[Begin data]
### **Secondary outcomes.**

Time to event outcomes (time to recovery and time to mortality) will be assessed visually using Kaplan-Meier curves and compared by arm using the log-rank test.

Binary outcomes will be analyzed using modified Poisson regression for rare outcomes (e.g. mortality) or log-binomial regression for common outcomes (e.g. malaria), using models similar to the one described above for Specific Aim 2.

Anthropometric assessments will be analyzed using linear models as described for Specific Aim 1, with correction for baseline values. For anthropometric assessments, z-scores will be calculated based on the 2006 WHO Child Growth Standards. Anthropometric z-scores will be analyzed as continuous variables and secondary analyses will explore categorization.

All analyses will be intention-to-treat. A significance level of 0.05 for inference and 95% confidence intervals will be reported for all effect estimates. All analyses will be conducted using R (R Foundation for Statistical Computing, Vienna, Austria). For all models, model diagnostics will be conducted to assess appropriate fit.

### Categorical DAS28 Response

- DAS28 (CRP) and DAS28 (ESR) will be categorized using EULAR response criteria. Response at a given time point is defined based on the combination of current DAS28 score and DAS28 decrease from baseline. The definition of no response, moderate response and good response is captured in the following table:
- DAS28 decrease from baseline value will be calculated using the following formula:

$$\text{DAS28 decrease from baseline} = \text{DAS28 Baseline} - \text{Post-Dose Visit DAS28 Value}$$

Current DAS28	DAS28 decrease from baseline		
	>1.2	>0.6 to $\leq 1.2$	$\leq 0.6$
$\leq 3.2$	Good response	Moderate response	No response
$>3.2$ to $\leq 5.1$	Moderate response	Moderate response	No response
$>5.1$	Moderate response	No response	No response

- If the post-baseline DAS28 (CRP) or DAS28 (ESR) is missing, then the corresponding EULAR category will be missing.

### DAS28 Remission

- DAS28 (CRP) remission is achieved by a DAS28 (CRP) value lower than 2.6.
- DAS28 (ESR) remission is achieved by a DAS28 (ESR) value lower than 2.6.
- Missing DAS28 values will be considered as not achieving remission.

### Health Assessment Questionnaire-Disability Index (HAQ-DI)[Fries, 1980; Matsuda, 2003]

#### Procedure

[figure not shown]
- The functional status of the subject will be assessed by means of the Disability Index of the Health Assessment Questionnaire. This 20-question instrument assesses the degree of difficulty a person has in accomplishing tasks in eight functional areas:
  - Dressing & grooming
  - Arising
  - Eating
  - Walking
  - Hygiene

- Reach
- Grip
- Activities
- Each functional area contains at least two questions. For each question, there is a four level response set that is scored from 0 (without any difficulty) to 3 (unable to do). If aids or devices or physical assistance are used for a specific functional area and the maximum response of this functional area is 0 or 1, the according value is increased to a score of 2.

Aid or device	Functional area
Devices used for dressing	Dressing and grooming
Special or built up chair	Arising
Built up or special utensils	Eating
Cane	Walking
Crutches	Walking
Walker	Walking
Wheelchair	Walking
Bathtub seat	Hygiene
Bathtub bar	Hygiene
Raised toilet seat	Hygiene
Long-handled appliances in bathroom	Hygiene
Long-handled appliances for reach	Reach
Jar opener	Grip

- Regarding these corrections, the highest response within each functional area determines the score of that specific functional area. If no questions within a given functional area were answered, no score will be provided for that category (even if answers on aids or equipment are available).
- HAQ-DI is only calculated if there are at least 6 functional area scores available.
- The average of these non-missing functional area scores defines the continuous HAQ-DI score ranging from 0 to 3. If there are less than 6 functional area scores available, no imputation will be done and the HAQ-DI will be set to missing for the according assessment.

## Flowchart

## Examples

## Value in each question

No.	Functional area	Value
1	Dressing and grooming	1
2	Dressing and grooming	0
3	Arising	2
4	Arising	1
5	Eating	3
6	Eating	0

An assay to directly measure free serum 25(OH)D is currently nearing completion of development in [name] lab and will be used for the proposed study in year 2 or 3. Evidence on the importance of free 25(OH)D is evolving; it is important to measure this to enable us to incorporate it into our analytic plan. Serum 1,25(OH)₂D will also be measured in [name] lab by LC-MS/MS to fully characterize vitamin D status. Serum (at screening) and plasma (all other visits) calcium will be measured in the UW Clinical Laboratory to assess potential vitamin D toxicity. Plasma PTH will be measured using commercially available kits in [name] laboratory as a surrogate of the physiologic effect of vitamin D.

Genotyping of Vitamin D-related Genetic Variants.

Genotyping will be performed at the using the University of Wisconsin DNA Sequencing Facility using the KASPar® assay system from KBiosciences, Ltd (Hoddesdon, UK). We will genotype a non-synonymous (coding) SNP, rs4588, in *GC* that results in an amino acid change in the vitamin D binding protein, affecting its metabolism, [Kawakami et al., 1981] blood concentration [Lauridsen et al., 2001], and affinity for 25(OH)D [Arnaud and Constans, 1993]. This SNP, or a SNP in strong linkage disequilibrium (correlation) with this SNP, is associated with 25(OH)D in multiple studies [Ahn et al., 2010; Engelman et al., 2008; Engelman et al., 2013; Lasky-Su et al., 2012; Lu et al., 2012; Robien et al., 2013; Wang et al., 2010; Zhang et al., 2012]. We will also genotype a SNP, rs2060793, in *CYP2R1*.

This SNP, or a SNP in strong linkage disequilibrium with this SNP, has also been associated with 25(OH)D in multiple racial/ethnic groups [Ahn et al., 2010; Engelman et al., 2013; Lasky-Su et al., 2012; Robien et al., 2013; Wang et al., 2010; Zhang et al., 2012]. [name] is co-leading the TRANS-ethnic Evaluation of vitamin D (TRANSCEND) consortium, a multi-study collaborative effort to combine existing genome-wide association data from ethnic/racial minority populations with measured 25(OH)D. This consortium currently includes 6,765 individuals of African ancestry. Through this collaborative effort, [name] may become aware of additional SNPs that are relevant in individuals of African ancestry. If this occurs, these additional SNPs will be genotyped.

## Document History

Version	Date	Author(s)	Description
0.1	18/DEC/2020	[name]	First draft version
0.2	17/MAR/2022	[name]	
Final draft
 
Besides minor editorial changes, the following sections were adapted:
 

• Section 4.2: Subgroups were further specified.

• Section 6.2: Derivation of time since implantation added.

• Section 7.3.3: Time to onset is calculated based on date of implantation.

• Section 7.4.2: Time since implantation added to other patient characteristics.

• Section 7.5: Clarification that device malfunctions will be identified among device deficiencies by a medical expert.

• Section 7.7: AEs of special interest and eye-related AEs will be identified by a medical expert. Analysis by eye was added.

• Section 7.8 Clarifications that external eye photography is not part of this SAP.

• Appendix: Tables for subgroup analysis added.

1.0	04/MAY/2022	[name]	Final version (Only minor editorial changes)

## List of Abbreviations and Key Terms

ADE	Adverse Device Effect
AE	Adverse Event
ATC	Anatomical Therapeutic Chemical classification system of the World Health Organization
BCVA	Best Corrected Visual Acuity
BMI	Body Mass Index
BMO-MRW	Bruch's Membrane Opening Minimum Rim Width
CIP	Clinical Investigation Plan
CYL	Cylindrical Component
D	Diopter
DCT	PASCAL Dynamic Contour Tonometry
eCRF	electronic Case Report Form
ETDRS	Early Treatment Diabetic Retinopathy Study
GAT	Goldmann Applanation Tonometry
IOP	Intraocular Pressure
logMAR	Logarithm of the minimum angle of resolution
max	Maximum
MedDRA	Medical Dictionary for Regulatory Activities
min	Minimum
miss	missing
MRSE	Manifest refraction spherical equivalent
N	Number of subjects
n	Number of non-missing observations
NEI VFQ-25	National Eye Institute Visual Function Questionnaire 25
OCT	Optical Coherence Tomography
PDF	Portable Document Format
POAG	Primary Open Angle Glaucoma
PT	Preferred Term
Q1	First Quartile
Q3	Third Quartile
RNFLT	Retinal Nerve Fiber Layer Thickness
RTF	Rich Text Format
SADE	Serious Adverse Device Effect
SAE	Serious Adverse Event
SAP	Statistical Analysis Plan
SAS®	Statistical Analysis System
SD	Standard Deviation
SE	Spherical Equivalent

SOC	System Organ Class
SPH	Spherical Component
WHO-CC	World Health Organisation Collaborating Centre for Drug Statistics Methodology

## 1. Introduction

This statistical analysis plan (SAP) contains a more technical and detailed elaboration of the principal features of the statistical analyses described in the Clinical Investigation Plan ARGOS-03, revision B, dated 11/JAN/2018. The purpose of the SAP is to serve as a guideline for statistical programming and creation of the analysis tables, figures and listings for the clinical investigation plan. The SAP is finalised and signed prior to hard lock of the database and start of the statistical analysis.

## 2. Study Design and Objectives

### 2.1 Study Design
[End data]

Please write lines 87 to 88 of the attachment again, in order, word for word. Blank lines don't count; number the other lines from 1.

CYL	Cylindrical Component
D	Diopter